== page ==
Regarding the budget, the government is trying to cut $85 billion this year and $1.2 trillion over the next ten years. In the meantime, they’ll keep working on a solution. To see what’s in the budget, you can click here to be taken to the White House’s website . It’s 256 pages!

You’re a kid so how could this possibly be your problem? Are you even going to notice?

For some people the automatic budget cuts could be severe and other people might not notice so much.

The federal government spends money on education and some workers, including teachers, are expected to lose their jobs.

Some federal employees who work at airports like air traffic controllers and security screeners are expected to lose their jobs. For you that might mean it will be a bigger hassle to fly because of longer lines and travel times and busier airports.

If you’re going to a national park, the people who pick up garbage might be out of a job, which means that bears might be more tempted to come sniffing around, making the parks less family friendly. There are many more scenarios , these are just a possible few.

One of the biggest concerns for organizations that advocate for children, including the  Children’s Defense Fund , is that thousands of kids who get assistance from the government to eat healthier food, go to pre-school, get special teachers for extra help, or get loans to pay for more education, might not get this help. These are children who need these services most.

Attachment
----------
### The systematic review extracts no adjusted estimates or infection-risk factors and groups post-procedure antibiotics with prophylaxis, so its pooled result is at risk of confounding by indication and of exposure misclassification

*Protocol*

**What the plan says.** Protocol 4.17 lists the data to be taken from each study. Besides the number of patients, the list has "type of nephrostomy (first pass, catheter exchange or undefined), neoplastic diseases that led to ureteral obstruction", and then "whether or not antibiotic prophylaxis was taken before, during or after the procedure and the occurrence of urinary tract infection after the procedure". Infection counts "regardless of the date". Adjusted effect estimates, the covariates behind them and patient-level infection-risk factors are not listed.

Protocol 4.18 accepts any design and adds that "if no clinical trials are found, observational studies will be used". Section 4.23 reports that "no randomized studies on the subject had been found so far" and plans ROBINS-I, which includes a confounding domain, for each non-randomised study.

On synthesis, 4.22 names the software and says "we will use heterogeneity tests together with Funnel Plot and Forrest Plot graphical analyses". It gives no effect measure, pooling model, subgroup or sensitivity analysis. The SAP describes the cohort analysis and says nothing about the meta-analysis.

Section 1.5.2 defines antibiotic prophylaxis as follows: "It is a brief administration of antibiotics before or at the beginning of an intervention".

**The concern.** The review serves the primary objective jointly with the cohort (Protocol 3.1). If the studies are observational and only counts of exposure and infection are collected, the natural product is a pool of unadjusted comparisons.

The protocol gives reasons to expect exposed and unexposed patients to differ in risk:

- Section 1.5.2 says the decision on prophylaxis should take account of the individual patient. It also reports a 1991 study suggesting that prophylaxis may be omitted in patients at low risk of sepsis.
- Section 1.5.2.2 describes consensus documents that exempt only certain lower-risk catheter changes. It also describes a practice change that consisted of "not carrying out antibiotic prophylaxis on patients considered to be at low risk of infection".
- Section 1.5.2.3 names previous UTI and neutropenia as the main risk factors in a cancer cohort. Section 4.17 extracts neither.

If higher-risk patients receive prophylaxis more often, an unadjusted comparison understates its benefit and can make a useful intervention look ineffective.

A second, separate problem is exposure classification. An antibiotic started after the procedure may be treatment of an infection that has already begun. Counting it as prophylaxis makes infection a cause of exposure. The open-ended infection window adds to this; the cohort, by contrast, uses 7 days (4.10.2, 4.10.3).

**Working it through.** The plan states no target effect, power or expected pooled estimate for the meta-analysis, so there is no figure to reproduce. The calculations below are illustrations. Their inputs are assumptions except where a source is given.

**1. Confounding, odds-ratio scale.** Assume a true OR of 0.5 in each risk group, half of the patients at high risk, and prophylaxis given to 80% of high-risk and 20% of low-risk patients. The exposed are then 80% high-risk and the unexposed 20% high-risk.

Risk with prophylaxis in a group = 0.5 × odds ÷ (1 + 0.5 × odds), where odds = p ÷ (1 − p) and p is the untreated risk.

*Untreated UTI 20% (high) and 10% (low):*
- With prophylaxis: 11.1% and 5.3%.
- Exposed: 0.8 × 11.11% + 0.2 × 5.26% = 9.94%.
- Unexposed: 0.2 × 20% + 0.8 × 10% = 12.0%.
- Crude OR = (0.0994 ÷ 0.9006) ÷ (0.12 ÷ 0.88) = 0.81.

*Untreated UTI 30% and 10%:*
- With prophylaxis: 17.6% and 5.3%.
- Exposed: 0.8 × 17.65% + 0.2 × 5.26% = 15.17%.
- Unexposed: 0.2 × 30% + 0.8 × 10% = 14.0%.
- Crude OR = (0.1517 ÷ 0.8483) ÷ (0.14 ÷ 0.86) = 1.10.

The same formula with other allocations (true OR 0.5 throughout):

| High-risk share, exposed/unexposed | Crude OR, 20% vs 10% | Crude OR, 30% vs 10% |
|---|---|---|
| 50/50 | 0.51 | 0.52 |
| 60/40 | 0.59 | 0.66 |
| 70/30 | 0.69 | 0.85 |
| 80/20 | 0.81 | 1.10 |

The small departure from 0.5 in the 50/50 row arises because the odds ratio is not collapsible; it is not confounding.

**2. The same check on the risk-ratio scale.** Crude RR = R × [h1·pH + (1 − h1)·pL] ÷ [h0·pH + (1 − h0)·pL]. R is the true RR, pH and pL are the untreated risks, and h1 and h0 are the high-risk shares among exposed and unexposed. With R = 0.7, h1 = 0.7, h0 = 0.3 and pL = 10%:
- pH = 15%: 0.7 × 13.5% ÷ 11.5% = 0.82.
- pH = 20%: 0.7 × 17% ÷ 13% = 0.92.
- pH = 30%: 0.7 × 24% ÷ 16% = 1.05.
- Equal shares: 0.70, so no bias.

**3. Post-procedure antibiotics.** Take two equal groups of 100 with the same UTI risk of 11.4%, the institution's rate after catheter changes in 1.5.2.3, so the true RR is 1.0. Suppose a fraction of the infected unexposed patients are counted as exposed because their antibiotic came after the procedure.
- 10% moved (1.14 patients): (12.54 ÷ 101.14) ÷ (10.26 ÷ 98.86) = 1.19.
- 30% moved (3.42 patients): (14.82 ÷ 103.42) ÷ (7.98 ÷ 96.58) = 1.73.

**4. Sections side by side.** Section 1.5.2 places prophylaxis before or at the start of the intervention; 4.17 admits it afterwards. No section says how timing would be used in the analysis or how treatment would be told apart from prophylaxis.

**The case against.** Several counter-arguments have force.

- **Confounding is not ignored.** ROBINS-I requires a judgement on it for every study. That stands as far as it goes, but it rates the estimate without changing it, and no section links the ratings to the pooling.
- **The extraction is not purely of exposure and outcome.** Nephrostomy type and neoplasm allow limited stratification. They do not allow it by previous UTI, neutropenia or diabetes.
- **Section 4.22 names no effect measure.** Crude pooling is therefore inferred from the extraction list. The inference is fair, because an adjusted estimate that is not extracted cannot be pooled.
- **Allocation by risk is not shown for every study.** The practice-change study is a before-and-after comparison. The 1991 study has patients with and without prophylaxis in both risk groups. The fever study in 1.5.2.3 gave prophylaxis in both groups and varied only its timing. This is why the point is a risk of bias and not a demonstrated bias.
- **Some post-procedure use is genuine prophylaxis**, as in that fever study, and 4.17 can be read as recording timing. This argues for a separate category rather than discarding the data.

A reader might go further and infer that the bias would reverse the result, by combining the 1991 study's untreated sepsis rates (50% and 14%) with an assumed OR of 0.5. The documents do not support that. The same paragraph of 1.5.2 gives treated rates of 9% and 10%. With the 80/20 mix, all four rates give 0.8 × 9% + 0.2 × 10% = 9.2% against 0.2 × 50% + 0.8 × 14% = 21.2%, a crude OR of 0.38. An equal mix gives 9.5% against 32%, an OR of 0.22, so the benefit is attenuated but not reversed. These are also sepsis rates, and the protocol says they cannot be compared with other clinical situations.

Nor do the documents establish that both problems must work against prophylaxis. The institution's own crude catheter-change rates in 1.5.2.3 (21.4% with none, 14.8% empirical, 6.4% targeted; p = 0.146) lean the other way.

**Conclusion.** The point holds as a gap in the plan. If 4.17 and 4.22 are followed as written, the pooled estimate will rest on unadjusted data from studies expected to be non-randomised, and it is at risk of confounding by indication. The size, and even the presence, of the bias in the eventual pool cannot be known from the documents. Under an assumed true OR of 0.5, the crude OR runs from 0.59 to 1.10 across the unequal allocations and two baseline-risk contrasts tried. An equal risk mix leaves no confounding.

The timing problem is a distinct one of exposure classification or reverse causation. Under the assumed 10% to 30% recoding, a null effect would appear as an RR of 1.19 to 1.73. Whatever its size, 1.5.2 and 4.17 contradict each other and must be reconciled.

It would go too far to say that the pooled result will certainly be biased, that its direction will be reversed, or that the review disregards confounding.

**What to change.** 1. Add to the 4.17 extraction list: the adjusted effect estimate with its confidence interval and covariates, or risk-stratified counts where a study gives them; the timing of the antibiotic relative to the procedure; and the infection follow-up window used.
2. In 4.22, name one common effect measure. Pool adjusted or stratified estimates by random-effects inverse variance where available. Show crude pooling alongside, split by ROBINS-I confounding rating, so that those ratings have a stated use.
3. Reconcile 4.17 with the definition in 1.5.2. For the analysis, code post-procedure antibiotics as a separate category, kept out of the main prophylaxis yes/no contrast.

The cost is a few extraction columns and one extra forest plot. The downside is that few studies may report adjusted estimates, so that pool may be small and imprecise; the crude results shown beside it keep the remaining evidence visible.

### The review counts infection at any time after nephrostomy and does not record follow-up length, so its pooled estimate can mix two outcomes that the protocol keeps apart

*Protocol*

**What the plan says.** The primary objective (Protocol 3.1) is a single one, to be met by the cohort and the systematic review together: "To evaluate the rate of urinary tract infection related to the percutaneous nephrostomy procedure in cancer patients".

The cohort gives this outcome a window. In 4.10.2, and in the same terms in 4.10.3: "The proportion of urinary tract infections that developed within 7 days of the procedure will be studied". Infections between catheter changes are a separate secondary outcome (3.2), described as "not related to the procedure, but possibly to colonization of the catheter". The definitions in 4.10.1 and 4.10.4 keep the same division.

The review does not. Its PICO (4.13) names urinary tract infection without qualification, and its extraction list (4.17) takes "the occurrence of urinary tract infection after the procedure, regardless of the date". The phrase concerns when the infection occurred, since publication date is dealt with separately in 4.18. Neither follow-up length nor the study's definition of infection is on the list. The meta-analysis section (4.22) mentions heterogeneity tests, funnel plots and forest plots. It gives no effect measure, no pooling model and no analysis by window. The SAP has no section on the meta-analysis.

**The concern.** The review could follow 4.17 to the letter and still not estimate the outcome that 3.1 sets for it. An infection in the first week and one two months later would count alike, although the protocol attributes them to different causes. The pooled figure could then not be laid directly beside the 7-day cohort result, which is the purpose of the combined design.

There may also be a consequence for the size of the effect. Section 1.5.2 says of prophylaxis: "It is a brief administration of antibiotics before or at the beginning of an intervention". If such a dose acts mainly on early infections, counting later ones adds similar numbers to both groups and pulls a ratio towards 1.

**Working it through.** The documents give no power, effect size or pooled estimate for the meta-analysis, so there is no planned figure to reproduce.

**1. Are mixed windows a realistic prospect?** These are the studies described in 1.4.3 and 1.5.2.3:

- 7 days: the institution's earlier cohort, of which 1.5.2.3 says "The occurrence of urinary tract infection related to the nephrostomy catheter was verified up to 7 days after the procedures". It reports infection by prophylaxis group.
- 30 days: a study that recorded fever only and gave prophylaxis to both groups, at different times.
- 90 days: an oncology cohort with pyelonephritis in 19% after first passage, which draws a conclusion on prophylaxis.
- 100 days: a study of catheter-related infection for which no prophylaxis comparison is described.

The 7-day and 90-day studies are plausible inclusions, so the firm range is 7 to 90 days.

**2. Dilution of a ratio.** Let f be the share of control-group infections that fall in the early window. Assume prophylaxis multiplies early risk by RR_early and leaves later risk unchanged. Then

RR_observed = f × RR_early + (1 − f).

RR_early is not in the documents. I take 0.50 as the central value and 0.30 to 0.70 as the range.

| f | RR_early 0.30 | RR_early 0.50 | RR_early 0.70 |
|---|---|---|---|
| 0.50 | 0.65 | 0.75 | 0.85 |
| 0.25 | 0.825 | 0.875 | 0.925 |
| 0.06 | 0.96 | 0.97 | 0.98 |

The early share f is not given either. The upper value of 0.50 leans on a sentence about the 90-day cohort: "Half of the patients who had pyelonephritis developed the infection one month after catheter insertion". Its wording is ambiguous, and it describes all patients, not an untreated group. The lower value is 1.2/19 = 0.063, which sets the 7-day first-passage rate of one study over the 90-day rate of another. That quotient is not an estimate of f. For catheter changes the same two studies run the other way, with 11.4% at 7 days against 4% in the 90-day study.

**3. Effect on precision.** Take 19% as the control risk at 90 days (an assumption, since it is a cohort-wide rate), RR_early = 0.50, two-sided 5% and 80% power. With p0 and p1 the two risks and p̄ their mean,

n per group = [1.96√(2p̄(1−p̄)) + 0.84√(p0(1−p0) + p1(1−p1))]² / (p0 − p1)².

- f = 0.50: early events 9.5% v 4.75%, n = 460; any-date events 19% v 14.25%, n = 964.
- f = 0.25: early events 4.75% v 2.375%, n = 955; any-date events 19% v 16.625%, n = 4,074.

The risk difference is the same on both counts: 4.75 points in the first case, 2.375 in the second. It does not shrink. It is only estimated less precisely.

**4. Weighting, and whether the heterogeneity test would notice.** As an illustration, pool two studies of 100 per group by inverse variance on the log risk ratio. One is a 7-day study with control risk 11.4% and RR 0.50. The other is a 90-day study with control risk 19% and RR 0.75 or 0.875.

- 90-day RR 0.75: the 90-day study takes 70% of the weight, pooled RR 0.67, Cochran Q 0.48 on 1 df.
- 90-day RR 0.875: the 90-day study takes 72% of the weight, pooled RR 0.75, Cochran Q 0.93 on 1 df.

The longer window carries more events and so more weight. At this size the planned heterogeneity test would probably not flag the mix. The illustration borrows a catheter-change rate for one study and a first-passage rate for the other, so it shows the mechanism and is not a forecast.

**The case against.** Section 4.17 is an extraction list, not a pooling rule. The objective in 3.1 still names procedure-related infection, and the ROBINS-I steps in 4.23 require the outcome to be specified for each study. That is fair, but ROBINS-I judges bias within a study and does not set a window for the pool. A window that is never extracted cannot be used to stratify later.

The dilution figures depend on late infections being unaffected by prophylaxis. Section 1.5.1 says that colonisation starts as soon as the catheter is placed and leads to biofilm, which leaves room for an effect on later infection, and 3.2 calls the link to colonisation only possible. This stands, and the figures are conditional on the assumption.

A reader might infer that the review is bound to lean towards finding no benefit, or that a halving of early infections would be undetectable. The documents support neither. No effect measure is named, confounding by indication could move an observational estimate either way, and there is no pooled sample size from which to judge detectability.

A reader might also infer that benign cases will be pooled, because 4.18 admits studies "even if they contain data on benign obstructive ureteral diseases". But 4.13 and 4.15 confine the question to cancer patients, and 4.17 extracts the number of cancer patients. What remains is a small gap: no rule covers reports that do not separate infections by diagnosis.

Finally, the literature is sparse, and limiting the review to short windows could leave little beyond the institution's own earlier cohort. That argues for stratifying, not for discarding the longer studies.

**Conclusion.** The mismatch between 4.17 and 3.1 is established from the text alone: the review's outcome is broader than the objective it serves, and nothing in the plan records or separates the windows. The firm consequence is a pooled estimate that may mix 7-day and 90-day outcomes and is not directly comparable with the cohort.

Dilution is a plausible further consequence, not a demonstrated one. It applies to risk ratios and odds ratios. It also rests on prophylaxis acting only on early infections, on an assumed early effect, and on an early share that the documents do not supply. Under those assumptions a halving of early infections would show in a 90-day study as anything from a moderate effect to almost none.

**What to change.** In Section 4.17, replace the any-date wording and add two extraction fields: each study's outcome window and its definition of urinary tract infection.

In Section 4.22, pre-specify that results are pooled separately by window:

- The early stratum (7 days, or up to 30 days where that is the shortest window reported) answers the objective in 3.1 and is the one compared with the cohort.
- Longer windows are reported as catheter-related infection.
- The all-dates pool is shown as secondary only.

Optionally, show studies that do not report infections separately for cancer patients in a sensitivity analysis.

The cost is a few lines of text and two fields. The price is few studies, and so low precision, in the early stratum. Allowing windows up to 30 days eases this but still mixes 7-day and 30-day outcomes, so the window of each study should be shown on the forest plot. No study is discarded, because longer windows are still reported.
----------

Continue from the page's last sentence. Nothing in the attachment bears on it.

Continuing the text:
Kathleen King, from the  Children’s Defense Fund , explained to HTE Kids’ News that “some critical programs serving families and children — like Medicaid and food stamps — have been protected from the cuts.” But they urge you to write to your Senators and leaders in Congress to help avoid cuts that are important to you.

Why can’t the president just stop sequestration from happening?  Because leaders from both sides have to agree on a deal. President Obama said today he can’t perform a “Jedi mind meld” to get one. Republicans are frustrated too.

But everyday Americans are the most frustrated because the politicians’ inability to compromise is affecting their lives negatively. To most people, this doesn’t seem right. For many others, including kids, it will have some very real consequences.

What do you think about the sequestration? Is your family talking about it? Do you think it will affect you? We would love to hear from you in the comments section below. 

*****

To learn more about money click here to be taken to the Mint’s website for kids .

To learn more about the Republicans’ position on the sequester you can click here to be taken to their official website .

To see the White House’s position on the sequester including an interactive map, click here .

For a more detailed and excellent explanation of the federal budget process and how it effects children, you can click here for the Children’s Defense Fund website.

Print Friendly

294 Comments on “Word of the Day: Sequestration”

Leave a Comment

If you’re under 13, please submit your parent’s email address so that we can get their permission.